I recently met with a potential client and asked if they had completed the intake worksheet I use to gather information on their life situation, asset picture, and desired beneficiaries of an estate plan. The potential clients informed me that they were not sure they needed to fill out such an intake worksheet. Filling out the intake helps me gather the necessary information to help you properly set up you estate plan. The importance of answering those questions and giving me the information I need is the topic of today’s blog.
Your Information Matters
One spouse angrily demanded to know why I needed such information, when my only job was to put together a will, and I didn’t need to know about their assets, and I just needed to write the will and do my job.
I was not prepared for the anger and distrust with which this potential client greeted me. I thought I was trying to get up to speed on what the potential clients had in the way of assets, who they wanted to leave in charge, and to whom they wanted to leave in charge of things. I am not sure if they thought telling me what their assets were violated some sort of protected information, or if they thought I was being too invasive with asking what they had and what they wanted to do with the things they had. When I explained that I needed a full asset picture and I needed to understand their life situation to properly advise them and prepare an estate plan, the angry spouse told me that the angry spouse’s parents had their will done and did not need to provide the information I asked for, so I needed to just do things the way the angry spouse’s parents’ attorney had done them.
At that point I politely declined the chance to represent them in any capacity and encouraged them to go seek out the angry spouse’s parents’ attorney, who clearly did things the way the angry spouse envisioned, as I could quickly see I was not going to be on the same page as this potential client, who, incidentally, did not become a client.
I am not sure if the angry spouse did not understand client confidentiality and attorney-client privilege, so their information was not going anywhere besides to me, or if they just wanted things done the way they wanted, and not how I tried to request the information. I also don’t know if the angry spouse realized that I need to know about assets because different types of assets are treated differently for tax and other estate planning purposes. I also am not sure if the angry spouse realized that I do not know their family situation, and that I need to inquire about family situations from the expert on the family – the client themselves.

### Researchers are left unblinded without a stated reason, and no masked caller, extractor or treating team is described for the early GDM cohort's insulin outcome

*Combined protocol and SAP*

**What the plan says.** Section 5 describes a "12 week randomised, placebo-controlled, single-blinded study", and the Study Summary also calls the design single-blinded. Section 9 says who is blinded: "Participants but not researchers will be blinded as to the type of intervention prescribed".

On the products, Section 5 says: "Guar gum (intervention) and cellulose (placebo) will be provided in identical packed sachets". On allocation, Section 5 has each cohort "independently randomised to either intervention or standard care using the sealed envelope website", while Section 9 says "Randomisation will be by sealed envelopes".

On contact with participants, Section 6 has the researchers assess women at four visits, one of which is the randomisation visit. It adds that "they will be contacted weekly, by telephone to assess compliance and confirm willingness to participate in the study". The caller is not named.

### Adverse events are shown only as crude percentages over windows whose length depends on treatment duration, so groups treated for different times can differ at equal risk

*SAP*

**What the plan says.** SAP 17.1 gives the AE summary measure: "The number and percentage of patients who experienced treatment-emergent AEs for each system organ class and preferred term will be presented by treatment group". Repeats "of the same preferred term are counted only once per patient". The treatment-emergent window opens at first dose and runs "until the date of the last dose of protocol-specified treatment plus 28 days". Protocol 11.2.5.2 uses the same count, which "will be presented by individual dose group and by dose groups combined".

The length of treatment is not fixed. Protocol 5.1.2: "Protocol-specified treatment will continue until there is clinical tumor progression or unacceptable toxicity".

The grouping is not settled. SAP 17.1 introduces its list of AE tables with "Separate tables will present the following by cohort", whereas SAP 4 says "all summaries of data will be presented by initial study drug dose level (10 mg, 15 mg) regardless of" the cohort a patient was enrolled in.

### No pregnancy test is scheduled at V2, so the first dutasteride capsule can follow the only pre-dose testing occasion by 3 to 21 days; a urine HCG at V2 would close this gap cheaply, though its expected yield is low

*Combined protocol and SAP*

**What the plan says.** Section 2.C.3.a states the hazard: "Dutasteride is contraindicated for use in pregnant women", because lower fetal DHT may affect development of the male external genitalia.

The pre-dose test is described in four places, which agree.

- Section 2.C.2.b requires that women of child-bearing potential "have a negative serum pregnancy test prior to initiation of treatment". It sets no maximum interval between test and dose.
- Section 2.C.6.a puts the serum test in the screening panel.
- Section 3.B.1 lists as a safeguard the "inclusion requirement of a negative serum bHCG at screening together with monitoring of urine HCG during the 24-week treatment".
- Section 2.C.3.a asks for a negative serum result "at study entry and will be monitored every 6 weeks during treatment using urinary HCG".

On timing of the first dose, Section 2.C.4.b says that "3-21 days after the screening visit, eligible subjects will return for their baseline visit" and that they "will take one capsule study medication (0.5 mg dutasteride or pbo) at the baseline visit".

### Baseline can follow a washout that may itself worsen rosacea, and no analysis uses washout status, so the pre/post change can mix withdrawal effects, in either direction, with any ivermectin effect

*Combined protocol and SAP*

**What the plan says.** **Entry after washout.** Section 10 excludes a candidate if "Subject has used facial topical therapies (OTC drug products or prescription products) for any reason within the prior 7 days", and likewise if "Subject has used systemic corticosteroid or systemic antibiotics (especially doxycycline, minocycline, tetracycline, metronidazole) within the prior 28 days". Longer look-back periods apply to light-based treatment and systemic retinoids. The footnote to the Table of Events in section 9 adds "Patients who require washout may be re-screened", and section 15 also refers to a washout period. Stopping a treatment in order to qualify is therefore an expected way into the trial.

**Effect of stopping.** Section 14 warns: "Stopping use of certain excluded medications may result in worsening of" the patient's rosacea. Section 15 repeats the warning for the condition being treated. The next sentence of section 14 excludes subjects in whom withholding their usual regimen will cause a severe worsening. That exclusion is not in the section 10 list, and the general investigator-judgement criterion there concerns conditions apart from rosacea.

All of these things are vital to creating a correct, comprehensive, effective estate plan, and I need the information so nobody becomes an angry spouse when it is time to carry out an estate plan.
Your Information is Confidential
Whenever I ask for information, I try to impress upon you, the client, that whatever you tell me is protected by attorney-client privilege, and is subject to client confidentiality. This means that what you tell me will not be relayed to anyone besides me, and I am legally bound to keep your information confidential. I take this responsibility to keep your information confidential seriously, and I do not reveal anything to someone who is not authorized by the client to receive information from me.
Many times, this can frustrate family members who want me to tell them all about what their parents, or other family members, set up in an estate plan. I am not at liberty to reveal such things, unless I have explicit permission from a client, or I am under a court order to reveal information, or some other exception applies. Some family members have told me that I obviously have something to hide, but I do remind them that keeping information confidential is a requirement for me to keep my law license and practice law.
Not only is client confidentiality the right thing to do, but it is required of me as an attorney, so any information shared with me remains confidential.
Different Types of Assets are Treated Differently in Estate Planning
In my intake worksheet, I ask about what types of assets a client has, and the value of the assets. This type of information helps inform me as to how to structure an estate plan. I have had clients who possess dozens of pieces of real property, and clients who have millions in retirement accounts, like an IRA or 401(k), and others who have significant assets in a life insurance policy. Each type of asset can be treated differently in an estate plan.